To use daylighting effectively as an energy-saving strategy, daylight photosensors need to be able to accurately track the daylight entering a room and to dim the electric lighting in proportion to the amount of daylight detected. As daylight increases, a control system receives input from the photosensor and automatically dims or turns off the overhead lights, saving lighting energy in the process.

The problem is that most daylight photosensors are easily fooled by the amount of daylight entering the room. When these photosensors use the standard "constant setpoint" control algorithm, they respond too strongly to the light coming in from the window and turn down the electric lights too much, so a constant total illumination level is not maintained at the desk surface. (Algorithms allow control systems to transform the signal from a sensor into a control signal to change the light level.)

The sliding setpoint algorithm "effectively reduced the sensitivity or gain of the control system," Rubinstein explains. The improved algorithm allows the lighting control system to keep illumination in a space roughly constant regardless of daylight level, so, as daylight levels increase during the day, building occupants do not experience annoying dips in total illumination. (see Figure 2).

Closed and Open Loop Control Systsem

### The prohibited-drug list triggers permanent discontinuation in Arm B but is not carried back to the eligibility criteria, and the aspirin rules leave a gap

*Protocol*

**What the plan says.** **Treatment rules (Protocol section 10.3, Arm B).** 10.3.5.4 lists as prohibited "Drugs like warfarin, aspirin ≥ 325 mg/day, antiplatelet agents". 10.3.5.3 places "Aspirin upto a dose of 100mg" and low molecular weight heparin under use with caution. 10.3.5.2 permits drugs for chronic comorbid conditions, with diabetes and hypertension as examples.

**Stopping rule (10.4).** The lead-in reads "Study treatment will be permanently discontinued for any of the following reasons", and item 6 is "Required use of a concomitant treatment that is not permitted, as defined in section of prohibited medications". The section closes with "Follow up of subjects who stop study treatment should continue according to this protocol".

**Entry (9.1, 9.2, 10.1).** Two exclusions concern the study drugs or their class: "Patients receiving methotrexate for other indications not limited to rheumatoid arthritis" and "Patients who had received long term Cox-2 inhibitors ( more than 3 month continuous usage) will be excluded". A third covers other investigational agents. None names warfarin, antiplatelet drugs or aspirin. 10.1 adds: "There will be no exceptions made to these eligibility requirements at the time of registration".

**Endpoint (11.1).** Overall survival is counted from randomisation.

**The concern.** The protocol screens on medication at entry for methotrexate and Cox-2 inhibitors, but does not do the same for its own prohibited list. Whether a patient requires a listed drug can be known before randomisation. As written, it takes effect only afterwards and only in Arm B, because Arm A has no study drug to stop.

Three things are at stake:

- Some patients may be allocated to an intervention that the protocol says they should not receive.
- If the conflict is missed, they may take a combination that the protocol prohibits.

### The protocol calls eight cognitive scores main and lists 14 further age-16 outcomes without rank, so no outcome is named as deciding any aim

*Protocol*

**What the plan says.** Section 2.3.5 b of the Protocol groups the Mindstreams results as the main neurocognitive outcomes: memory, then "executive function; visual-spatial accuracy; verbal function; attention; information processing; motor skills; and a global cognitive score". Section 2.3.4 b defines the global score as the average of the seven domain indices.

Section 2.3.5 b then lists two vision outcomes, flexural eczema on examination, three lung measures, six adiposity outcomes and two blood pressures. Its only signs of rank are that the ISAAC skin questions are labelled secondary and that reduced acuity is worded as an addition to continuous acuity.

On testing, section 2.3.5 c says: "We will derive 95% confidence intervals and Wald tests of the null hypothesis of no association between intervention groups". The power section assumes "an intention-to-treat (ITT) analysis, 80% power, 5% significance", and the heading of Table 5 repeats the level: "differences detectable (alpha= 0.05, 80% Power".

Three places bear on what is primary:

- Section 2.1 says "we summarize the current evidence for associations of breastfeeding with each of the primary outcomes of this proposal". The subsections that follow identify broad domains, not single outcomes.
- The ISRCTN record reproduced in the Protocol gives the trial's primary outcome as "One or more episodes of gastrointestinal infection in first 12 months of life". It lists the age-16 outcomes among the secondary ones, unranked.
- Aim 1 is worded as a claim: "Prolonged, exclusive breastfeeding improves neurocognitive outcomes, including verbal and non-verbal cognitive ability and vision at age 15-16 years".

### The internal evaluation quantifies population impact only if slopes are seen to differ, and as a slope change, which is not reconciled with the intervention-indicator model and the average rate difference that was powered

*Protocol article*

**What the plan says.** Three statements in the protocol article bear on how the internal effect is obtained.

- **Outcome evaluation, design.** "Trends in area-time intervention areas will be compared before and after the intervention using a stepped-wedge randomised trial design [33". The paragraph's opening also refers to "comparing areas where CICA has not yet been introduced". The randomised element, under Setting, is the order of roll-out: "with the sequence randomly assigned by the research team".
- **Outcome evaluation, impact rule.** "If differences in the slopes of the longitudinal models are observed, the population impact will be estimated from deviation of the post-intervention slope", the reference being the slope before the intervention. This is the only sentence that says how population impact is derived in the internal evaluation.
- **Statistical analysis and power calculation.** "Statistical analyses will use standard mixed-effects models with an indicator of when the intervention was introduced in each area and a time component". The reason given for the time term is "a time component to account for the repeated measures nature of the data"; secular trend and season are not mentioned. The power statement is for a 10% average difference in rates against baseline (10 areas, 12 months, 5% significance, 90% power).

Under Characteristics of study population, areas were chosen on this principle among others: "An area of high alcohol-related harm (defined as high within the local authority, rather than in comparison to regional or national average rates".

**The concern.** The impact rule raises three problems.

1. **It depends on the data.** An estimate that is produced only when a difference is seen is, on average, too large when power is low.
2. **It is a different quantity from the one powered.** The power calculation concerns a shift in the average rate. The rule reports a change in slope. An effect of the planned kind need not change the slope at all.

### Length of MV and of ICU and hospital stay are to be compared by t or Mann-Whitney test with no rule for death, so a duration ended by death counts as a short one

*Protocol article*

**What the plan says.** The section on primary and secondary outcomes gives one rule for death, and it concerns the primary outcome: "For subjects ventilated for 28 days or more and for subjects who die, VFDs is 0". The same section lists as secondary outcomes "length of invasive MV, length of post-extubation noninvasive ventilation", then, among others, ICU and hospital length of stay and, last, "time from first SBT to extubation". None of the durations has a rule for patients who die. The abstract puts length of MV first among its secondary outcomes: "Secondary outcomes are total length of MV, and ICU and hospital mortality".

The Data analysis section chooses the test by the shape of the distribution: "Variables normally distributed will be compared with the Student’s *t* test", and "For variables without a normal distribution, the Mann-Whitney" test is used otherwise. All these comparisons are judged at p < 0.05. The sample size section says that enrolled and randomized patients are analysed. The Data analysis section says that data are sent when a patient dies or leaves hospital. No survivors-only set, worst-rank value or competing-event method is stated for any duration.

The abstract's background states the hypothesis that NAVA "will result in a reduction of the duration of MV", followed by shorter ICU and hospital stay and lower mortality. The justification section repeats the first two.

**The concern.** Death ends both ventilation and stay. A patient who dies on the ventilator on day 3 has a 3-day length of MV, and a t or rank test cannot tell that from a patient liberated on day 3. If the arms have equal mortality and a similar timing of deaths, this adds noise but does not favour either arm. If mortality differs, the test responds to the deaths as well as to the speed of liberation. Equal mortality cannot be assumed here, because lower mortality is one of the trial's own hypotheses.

Figure 2. Closed and Open Loop Control Systems for Daylighting

With the sliding setpoint algorithm, the control system adjusts the electric light level so that the total light level detected by the photosensor is a linear function of the daylight component of the photosensor signal.

"In our research, we characterized the existing control algorithm and the improved sliding setpoint algorithm and showed how they both performed," says Rubinstein, who coined both terms. "We also built circuits to show how the sliding setpoint method would work and tested the system in a daylighted scale model at Berkeley Lab. The concept sat on a shelf for quite some time, probably because the sliding setpoint algorithm required two calibrations of the photocell -one that set the desired light level at night, when there's no daylight, and one during the day." This additional calibration required that manufacturers change their hardware and commissioning process. ("Commissioning" means setting up a system and making sure it works according to specifications.)

The Wattstopper Inc. Develops Improved Technology

Searching for ways to improve on its existing daylighting controls, The Watt Stopper Inc. turned to the papers authored by Rubinstein and his colleagues. The Santa Clara, California-based company has worked with Berkeley Lab researchers in the past, for example, on an improved lighting control system for hotel bathrooms (Berkeley Lab Research News, March 17, 2003).